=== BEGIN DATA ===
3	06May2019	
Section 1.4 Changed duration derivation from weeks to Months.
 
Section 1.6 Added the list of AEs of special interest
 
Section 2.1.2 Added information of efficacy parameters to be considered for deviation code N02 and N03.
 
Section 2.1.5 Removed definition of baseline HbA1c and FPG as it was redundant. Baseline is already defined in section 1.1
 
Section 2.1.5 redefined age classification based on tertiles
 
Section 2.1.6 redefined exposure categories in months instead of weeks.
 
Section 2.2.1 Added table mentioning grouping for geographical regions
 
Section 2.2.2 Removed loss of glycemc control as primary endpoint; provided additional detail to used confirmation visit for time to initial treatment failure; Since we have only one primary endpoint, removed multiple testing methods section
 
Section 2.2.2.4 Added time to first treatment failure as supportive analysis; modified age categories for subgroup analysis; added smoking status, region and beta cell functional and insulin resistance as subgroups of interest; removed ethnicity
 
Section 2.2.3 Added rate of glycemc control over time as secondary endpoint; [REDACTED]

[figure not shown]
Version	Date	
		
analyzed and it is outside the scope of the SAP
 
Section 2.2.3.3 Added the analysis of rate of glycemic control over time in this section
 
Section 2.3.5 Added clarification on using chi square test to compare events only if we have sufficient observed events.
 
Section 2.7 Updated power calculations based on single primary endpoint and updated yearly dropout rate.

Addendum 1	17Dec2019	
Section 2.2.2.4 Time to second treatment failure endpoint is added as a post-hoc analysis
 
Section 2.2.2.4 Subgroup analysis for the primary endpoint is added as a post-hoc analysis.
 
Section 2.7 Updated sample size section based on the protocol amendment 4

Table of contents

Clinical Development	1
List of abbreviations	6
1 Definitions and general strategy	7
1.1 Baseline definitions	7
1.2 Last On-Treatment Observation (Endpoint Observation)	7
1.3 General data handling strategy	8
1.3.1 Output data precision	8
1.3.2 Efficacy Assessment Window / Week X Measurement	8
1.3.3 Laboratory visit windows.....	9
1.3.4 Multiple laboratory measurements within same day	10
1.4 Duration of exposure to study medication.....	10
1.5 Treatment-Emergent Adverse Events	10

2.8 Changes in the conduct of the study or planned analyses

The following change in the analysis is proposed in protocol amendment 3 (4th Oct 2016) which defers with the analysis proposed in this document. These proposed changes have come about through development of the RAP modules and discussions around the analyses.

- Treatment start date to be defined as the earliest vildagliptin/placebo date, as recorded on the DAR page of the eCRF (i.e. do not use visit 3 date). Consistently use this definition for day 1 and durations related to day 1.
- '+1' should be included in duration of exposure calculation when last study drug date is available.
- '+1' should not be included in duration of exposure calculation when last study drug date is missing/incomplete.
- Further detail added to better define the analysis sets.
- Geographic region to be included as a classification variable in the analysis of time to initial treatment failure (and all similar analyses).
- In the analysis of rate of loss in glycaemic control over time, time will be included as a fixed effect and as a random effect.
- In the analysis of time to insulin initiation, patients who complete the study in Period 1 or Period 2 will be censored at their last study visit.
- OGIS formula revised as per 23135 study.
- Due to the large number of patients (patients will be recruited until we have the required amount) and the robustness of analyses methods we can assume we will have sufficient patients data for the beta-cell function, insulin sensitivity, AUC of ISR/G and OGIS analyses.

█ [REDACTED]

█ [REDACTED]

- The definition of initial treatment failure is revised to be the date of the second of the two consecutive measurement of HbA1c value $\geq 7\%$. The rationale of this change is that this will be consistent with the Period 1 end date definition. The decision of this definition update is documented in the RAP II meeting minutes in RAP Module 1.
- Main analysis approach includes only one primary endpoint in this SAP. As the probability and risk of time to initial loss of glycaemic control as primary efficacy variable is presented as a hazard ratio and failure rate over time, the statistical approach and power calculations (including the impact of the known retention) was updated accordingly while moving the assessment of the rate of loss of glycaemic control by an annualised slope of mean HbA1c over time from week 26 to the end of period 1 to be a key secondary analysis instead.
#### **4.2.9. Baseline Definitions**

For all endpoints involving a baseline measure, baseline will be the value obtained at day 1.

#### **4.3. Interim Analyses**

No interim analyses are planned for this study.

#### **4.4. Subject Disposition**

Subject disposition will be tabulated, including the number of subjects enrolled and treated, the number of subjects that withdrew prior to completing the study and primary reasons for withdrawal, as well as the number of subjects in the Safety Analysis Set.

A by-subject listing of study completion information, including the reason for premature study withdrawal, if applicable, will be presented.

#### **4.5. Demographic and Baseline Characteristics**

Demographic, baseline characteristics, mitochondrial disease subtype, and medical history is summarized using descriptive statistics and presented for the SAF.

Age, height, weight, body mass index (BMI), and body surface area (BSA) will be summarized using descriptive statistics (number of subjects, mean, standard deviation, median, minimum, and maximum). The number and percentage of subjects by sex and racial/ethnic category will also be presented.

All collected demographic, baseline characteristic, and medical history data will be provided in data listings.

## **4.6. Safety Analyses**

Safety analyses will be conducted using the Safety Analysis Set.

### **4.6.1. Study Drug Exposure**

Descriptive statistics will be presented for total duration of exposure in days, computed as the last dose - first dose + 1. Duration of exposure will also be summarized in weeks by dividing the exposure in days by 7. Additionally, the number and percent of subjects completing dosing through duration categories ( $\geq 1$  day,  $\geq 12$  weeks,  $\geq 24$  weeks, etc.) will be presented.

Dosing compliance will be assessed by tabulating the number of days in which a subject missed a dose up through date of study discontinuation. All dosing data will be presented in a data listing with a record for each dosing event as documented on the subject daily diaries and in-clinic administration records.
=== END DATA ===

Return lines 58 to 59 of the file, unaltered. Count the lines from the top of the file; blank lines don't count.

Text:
Demographic, baseline characteristics, mitochondrial disease subtype, and medical history is summarized using descriptive statistics and presented for the SAF.

Age, height, weight, body mass index (BMI), and body surface area (BSA) will be summarized using descriptive statistics (number of subjects, mean, standard deviation, median, minimum, and maximum). The number and percentage of subjects by sex and racial/ethnic category will also be presented.